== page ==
Market town or market right is a legal term, originating in the Middle Ages, for a European settlement that has the right to host markets, distinguishing it from a village and city. A town may be correctly described as a "market town" or as having "market rights", even if it no longer holds a market, provided the legal right to do so still exists.
England and WalesEdit
From the time of the Norman conquest, the right to award a charter was generally seen to be a royal prerogative. However, the granting of charters was not systematically recorded until 1199. Once a charter was granted, it gave local lords the right to take tolls and also afforded the town some protection from rival markets. When a chartered market was granted for specific market days, a nearby rival market could not open on the same days. Across the boroughs of England, a network of chartered markets sprang up between the 12th and 16th centuries, giving consumers reasonable choice in the markets they preferred to patronise.
Prior to 1200, markets were often held on Sundays, the day when the community congregated in town to attend church. Some of the more ancient markets appear to have been held in churchyards. At the time of the Norman conquest, the majority of the population made their living through agriculture and livestock farming. Most lived on their farms, situated outside towns, and the town itself supported a relatively small population of permanent residents. Farmers and their families brought their surplus produce to informal markets held on the grounds of their church after worship. By the 13th century, however, a movement against Sunday markets gathered momentum, and the market gradually moved to a site in town's centre and was held on a weekday. By the 15th century, towns were legally prohibited from holding markets in church-yards.
Archaeological evidence suggests that Colchester is England's oldest recorded market town, dating to at least the time of the Roman occupation of Britain's southern regions. Another is Cirencester, a market town in late Roman Britain. The term derived from markets and fairs first established in 13th century after the passage of the Magna Carta, and the first laws towards a parlement. The Provisions of Oxford of 1258 were only possible because of the foundation of a town and university at a crossing-place on the River Thames up-river from Runnymede, where it formed an oxbow lake in the stream. Early patronage included Thomas Furnyvale, lord of Hallamshire, who established a Fair and Market in 1232. Travelers were able to meet and trade wares in relative safety for a week of "fayres" at a location inside the town walls. The reign of Henry III witnessed a spike in established market fairs. The defeat of de Montfort increased the sample testing of markets by Edward I the "lawgiver", who summoned the Model Parliament in 1295 to perambulate the boundaries of forest and town.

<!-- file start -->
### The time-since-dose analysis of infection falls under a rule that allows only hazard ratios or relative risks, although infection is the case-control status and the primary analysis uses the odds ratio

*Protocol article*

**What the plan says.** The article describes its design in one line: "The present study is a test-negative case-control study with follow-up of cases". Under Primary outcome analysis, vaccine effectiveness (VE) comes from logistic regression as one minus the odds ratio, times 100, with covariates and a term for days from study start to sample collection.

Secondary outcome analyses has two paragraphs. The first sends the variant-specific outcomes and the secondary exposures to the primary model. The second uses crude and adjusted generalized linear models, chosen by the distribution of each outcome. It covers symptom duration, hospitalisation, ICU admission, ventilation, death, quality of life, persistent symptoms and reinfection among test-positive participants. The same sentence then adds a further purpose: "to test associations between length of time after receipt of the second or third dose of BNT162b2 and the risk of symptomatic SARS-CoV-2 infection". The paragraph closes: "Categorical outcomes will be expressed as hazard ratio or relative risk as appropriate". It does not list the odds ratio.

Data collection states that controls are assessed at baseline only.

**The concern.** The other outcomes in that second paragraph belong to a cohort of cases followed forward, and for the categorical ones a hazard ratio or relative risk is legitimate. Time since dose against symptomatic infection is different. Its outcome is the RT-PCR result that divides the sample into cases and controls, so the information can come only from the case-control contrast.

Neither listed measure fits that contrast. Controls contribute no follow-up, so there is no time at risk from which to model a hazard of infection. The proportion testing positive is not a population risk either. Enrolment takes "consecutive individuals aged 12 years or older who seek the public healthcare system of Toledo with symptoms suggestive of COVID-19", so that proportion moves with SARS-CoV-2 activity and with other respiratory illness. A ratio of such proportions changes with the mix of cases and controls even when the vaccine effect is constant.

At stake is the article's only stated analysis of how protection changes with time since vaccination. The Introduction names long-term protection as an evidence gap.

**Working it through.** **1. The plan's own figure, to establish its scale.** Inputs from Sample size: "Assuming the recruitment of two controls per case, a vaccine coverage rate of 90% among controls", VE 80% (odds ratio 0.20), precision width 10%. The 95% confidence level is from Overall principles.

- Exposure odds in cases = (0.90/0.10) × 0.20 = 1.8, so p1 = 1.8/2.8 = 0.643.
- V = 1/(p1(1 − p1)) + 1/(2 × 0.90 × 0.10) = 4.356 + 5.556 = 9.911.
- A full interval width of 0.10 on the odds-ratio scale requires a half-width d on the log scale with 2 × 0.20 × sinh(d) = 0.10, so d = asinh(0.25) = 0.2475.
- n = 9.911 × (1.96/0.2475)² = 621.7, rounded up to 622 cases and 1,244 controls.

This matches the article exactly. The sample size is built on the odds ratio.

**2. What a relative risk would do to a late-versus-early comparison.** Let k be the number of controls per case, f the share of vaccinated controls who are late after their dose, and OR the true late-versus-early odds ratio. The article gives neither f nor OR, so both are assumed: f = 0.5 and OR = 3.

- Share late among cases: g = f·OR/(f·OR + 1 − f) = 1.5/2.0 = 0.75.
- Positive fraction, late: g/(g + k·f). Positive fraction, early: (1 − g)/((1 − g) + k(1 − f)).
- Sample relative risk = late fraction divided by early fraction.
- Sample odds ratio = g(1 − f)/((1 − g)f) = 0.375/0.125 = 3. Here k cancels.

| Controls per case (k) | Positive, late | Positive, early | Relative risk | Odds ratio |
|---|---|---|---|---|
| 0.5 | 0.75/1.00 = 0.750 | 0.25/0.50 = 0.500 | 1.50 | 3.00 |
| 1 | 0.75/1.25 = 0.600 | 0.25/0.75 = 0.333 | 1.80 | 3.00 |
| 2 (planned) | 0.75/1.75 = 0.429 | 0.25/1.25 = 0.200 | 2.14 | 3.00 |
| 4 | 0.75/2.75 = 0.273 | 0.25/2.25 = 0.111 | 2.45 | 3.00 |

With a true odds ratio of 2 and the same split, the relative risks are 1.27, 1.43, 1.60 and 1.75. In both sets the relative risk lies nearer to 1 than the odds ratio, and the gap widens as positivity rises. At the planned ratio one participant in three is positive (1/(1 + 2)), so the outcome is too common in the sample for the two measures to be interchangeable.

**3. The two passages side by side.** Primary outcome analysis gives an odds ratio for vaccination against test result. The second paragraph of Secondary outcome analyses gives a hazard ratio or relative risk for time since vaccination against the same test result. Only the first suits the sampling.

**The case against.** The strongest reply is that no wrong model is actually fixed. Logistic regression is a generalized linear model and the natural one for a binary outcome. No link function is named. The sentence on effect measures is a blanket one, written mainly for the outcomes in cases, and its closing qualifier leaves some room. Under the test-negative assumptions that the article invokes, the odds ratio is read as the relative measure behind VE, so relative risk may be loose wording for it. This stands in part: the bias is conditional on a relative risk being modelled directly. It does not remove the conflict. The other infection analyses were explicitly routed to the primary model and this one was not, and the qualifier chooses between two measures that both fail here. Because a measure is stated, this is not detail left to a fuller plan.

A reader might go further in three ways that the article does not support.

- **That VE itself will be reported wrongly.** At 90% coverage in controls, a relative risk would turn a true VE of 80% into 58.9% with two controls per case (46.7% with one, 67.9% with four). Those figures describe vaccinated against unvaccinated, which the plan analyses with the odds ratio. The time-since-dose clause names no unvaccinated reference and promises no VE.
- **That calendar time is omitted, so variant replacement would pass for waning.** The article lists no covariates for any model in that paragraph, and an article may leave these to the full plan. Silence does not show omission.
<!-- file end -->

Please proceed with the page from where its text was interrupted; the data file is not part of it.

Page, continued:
Market towns grew up at centres of local activity and were an important feature of rural life and also became important centres of social life, as some place names remind us: Market Drayton, Market Harborough, Market Rasen, Market Deeping, Market Weighton, Chipping Norton, Chipping Ongar, and Chipping Sodbury – chipping was derived from a Saxon verb meaning "to buy". A major study carried out by the University of London found evidence for least 2,400 markets in English towns by 1516.